This article originally appeared on VICE Sports Australia.
Sitting on the top of a dusty bookshelf next to my desk, just out my peripheral vision, is a book published in 2005 about the 92nd edition of Le Tour de France. I'm loathe to throw any book away, and yet I know that I've discarded many books like this one. I'm not sure if I would have kept another book written by the man who enables serial historical revisionist Bill O'Reilly to pump out his alternative versions of the lives of Lincoln, Reagan and Jesus. I know that its former neighbour It's Not About the Bike has been relegated to my hallway bookshelf of forgotten paperbacks, because once again I can't bring myself to throw away a book but I know it would be useless to donate it, only to join its brethren laying in exile in our nation's op shops.
And yet, it remains within reach; a time capsule to a time when I first began a ritual of late nights in July tuned in to SBS, listening carefully to Phil Liggett's insightful commentary and trying to repeat Paul Sherwin's pronunciations of French villages, watching out for Robbie McEwan's sudden appearance from under his 'invisibility cloak' to snatch stage victories and learning to love the agonisingly close finishes (8th, 4th, 2nd, 2nd again) of soft spoken Cadel Evans. In the 2000s, cycling had completely captured my sports-addled imagination. And that book, Chasing Lance, marks the start of that journey with the end of another: Lance Armstrong's 7th consecutive and final Tour victory.
Except that, officially, that never happened. Go to the General Classification table for the 2005 Tour de France General Classification table. You'll see there was no winner. You'll see there was no third place either. Or sixth. The names in those positions are struck through, like an accounting error, cut down by an exhaustive multiyear investigation known as Operation Puerto. And when you look closer at the names that remain, it gets worse.
Second placed Ivan Basso would admit to "attempted doping" in 2007, receiving a two year ban. Fourth placed Francisco Mancebo pulled out of the eve of the 2006 Tour after being named in Operation Puerto and never rode in a Grand Tour again, saying that he "changed his focus". Fifth placed Alexander Vinokourov was caught blood doping the day after winning Stage 15 of the 2007 Tour de France. Seventh placed Michael Rasmussen was wearing the yellow jersey in 2007 when his team terminated his contract and removed him from the race – he'd receive a 2 year ban that year for lying about his whereabouts, and then admit in 2013 that he'd "used EPO, growth hormone, testosterone, DHEA, insulin, IGF-1, and cortisone and did blood transfusions." Ninth placed Floyd Landis, Armstrong's former teammate, would go on to win the first post-Lance Tour in 2006, only to fail a urine test and be stripped of the title. He'd vehemently deny he'd cheated until 2010, when he came clean and pointed the finger at his former peers and teammates, including Armstrong. Only eight placed Cadel Evans and tenth placed Óscar Pereiro are left above suspicion on that list, and Pereiro had to fight to clear his name after testing positive for asthma drug Salbutamol during the 2006 Tour.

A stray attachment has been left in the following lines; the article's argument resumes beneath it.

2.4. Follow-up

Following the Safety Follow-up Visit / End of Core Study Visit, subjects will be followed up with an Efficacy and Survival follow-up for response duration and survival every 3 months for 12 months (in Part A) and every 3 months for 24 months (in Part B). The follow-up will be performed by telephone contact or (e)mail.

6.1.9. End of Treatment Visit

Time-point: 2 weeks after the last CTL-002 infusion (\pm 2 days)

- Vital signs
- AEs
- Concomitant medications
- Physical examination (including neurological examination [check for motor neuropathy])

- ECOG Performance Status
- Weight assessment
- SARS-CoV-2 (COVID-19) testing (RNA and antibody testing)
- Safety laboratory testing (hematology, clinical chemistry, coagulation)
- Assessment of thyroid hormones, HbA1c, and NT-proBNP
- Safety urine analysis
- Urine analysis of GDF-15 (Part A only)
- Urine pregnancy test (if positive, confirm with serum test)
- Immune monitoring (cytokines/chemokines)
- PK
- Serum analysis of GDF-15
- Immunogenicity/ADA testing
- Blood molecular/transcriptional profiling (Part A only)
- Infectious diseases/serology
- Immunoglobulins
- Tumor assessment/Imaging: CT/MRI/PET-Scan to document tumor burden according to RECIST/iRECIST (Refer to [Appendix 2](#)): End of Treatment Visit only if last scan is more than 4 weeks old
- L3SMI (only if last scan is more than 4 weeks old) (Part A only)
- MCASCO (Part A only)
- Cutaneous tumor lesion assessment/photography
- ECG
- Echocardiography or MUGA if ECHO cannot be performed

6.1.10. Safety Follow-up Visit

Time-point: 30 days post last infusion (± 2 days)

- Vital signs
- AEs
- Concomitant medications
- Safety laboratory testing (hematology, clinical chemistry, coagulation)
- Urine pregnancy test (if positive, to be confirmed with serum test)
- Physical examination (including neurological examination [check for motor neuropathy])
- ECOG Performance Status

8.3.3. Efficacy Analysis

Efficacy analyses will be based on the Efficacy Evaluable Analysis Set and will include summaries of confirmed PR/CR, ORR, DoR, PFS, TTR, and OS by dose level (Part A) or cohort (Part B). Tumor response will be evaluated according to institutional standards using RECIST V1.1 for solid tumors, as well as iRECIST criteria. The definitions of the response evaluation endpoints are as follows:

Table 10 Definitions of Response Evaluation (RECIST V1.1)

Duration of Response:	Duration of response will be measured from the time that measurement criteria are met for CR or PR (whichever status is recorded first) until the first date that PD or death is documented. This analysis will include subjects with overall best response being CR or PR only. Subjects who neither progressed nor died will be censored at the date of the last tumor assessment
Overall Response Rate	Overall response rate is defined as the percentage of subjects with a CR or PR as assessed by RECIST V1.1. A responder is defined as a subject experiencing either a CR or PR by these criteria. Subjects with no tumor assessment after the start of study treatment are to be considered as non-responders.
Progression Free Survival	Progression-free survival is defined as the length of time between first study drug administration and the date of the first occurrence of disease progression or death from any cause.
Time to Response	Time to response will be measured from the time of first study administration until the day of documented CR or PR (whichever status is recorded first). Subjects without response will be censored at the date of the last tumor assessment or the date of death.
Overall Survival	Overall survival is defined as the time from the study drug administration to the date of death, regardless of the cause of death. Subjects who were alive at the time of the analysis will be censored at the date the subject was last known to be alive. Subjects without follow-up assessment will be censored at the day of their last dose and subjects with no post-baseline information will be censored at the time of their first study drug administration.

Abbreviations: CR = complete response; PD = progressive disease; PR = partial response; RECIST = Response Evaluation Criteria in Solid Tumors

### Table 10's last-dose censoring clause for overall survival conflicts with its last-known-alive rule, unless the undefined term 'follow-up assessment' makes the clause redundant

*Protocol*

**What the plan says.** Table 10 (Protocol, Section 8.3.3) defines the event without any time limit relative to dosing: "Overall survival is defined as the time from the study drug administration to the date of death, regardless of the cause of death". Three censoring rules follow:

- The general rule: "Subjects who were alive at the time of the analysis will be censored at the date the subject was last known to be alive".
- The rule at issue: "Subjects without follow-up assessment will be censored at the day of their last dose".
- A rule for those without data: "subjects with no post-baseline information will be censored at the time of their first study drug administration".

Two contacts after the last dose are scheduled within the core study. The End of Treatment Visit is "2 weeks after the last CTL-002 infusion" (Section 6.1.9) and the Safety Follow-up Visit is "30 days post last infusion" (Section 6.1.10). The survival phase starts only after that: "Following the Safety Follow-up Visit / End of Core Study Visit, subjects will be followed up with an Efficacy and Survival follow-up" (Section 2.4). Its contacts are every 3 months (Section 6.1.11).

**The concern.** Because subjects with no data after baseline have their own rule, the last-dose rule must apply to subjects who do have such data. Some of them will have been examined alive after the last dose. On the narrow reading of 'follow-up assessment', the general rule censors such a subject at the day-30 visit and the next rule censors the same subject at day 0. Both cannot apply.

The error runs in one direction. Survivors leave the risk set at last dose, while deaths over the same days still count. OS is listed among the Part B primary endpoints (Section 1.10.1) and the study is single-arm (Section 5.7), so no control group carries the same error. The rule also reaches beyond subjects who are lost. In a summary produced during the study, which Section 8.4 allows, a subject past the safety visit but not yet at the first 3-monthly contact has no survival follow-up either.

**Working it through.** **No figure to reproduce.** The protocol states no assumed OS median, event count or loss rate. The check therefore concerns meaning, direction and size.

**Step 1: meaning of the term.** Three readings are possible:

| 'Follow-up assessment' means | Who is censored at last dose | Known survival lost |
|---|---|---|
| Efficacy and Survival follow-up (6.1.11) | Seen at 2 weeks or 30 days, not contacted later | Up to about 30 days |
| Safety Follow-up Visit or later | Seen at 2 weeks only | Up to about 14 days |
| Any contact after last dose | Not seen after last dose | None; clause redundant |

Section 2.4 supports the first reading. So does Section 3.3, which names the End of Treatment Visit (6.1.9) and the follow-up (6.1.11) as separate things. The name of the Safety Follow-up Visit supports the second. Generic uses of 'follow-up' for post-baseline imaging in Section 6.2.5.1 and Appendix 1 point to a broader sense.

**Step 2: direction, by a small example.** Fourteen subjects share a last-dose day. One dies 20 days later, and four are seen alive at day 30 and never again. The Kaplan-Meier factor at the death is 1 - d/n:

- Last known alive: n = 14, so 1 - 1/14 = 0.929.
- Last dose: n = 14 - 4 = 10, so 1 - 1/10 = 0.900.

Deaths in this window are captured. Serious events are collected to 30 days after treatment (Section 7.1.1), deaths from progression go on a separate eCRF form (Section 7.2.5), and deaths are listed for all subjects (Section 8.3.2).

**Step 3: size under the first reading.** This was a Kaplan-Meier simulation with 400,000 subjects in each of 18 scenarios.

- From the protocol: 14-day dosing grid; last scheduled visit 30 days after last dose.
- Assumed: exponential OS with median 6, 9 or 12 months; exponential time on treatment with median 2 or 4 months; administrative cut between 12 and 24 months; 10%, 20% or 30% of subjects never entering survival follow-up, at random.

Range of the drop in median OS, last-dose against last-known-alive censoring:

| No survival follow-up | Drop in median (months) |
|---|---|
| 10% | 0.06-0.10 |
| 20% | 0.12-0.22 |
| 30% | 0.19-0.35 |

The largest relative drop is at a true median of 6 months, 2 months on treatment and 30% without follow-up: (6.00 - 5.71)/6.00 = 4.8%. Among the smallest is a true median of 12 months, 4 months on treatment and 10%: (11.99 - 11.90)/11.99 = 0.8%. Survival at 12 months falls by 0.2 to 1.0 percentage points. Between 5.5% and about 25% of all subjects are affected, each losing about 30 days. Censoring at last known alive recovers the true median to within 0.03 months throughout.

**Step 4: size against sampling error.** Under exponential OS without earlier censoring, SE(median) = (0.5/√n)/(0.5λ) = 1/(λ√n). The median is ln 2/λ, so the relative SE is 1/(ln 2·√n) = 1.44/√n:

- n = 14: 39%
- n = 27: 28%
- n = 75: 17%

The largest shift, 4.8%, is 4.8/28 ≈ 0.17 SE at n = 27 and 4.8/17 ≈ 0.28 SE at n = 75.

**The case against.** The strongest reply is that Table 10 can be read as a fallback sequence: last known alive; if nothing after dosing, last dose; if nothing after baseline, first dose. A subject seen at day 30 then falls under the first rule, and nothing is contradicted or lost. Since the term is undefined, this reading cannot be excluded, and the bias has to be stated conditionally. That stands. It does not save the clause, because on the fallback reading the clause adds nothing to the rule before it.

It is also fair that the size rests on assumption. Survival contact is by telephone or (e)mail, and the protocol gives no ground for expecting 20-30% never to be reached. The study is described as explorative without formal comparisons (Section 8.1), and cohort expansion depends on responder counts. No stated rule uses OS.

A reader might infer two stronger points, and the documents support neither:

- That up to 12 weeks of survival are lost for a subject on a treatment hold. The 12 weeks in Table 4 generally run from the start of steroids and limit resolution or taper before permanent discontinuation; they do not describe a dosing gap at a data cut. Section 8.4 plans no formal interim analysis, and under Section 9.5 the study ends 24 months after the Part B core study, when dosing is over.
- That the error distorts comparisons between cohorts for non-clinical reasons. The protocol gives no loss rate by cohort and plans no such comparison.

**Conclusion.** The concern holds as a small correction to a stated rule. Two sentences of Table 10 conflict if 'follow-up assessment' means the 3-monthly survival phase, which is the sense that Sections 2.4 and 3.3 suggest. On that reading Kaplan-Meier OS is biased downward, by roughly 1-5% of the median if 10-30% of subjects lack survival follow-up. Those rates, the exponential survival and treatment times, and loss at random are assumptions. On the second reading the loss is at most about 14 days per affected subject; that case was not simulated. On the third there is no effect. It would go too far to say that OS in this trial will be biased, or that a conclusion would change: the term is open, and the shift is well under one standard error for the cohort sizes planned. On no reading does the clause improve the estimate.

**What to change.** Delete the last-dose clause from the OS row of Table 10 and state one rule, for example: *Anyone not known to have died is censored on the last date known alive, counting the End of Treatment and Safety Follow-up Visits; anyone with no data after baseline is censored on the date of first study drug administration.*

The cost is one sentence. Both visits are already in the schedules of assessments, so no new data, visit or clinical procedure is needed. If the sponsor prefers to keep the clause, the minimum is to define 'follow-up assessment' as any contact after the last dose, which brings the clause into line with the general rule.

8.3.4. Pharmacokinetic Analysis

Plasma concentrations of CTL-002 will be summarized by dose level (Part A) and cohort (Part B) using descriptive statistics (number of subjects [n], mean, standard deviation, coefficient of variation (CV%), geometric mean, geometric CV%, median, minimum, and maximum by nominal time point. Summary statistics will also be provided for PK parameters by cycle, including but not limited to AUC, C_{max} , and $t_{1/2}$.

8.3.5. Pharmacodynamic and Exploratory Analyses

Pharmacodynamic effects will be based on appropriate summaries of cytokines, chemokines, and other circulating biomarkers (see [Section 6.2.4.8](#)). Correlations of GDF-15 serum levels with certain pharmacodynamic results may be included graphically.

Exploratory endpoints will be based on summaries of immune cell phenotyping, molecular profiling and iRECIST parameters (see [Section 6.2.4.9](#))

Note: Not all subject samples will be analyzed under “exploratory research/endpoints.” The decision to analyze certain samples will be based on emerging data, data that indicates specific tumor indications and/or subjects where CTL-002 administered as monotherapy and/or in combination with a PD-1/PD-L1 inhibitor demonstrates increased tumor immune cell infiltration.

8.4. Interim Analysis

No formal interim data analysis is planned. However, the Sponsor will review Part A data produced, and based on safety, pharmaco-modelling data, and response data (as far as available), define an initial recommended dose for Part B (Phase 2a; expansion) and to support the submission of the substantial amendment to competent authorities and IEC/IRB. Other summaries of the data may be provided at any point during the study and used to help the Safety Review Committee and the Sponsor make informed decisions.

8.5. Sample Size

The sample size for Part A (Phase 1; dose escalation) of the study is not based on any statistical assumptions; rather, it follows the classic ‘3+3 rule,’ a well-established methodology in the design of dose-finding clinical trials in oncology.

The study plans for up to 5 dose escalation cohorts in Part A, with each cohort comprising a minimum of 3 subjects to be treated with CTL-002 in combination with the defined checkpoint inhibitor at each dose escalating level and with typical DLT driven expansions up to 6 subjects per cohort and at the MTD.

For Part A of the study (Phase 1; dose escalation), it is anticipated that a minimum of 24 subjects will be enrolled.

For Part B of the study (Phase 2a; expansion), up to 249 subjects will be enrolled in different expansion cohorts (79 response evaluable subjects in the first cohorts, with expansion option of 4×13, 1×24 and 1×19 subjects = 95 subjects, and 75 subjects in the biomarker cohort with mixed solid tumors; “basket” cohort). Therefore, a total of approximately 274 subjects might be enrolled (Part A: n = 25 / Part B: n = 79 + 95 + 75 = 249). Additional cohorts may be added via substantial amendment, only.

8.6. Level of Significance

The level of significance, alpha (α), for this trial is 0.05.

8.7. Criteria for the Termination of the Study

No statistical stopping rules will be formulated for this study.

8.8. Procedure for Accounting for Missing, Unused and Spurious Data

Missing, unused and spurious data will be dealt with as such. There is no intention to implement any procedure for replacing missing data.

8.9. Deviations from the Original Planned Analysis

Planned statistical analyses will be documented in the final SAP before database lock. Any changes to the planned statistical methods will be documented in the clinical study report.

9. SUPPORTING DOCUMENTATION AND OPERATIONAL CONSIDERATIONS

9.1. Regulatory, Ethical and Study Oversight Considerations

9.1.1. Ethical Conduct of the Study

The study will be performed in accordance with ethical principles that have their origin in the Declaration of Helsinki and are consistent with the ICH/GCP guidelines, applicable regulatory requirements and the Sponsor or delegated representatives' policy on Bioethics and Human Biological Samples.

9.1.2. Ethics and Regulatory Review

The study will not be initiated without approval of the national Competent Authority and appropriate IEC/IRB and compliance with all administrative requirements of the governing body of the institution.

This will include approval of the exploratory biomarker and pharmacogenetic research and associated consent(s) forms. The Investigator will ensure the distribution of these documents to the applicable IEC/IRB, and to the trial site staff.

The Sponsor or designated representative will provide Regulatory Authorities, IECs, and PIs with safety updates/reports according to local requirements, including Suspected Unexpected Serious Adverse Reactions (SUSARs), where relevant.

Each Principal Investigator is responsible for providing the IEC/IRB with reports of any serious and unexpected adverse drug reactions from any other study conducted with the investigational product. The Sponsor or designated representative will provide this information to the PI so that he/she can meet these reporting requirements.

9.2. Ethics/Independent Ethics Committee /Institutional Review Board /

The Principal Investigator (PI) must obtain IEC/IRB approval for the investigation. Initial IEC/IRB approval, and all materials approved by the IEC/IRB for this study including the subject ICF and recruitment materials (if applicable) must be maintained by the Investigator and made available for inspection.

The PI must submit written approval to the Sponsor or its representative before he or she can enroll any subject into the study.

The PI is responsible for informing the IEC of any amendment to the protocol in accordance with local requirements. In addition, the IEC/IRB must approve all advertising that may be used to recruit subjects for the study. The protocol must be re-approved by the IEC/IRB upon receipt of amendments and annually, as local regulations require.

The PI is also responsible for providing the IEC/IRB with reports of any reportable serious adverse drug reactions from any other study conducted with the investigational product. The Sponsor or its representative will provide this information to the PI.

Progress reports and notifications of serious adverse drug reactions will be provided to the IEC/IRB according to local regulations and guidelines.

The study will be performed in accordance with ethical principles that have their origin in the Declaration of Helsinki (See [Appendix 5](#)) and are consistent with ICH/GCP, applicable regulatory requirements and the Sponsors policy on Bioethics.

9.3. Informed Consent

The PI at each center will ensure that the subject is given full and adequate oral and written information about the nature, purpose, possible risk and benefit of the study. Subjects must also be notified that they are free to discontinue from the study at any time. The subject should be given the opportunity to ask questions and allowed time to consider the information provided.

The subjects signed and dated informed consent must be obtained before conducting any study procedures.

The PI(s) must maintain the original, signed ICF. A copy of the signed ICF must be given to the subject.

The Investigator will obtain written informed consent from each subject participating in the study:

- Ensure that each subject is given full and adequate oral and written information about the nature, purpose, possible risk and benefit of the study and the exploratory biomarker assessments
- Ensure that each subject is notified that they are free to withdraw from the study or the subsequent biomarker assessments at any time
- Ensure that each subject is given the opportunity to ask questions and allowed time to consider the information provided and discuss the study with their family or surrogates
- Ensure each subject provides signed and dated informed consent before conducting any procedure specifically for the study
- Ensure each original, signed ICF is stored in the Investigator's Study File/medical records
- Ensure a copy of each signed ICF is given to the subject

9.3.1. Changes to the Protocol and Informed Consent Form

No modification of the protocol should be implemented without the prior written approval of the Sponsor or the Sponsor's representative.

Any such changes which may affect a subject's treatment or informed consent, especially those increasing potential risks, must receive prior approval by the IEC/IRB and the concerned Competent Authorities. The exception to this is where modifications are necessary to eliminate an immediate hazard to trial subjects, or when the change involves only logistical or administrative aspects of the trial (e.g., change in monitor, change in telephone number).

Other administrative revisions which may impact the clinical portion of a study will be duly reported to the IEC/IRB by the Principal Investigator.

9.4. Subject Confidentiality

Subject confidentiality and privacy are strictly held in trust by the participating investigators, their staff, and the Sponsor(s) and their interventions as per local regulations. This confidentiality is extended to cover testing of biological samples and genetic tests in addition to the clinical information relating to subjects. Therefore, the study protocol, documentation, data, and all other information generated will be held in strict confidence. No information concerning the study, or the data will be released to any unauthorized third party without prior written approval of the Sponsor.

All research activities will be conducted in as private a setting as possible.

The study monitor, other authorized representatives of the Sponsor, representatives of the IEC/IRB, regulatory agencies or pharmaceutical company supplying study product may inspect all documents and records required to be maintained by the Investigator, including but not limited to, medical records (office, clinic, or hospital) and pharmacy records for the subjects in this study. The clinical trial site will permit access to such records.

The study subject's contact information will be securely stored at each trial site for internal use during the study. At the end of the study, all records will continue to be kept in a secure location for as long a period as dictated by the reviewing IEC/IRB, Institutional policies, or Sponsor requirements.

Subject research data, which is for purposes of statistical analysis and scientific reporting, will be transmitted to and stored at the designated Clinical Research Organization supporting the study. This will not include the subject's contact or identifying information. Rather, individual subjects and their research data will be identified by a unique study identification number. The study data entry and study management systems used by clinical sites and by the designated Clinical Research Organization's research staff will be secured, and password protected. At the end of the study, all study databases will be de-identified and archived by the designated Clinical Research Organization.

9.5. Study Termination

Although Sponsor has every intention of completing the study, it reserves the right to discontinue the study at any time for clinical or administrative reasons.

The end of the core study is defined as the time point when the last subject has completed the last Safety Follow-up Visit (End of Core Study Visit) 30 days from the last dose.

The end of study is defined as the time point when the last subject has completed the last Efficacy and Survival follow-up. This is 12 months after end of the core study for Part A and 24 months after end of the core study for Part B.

Read More: CADEL EVANS NEVER LET CYCLING DEFEAT HIM
If Cadel Evans had ever failed a drug test or admitted that he too had been using Performance Enhancing Drugs, it would have broken me completely as a cycling fan. Of course, like so many others my faith in the sport was severely wounded after the cascade of stars struck down by Puerto. It's infuriating to know that if the field was not so stuffed with drug cheats, those close finishes might have been Tour victories for the clean competitors like Cadel. When he did finally triumph in 2011 as the oldest man to win the GC, it should have felt like the dawn of a new era of clean athletes and transparency. Instead, a lengthy and ongoing appeal process hung over 2010 champion Alberto Contador during that race, not to mention the spectacle of Lance Armstrong's last Tour before his second and final retirement. It felt like the villains were still running wild and the few remaining heroes of professional cycling were about to disappear, and with them, the sport altogether.
Such has been Froome's domination of this year's Tour so far, that he can toy with his opponents at will
Watching the tail end of Stage 15 on Sunday night, I saw something that made me bolt upright on my couch, cutting through the years of malaise to more innocent days. The yellow jersey group were settled in at a steady pace coming up on 15km to go as they ascended up the final climb of a grueling day filled with climbs. Just as Liggett was remarking that it looked like there'd be no change in the overall classification, a sudden jab. Chris Froome cut out to the left like he was about to charge... only to pause and look over each shoulder at those behind him. He was sounding them out with a fake attack. More than that, he was calling them out, as if to say 'I am in the lead and yet I'm the one who attacks – what are you going to do? What can you do?'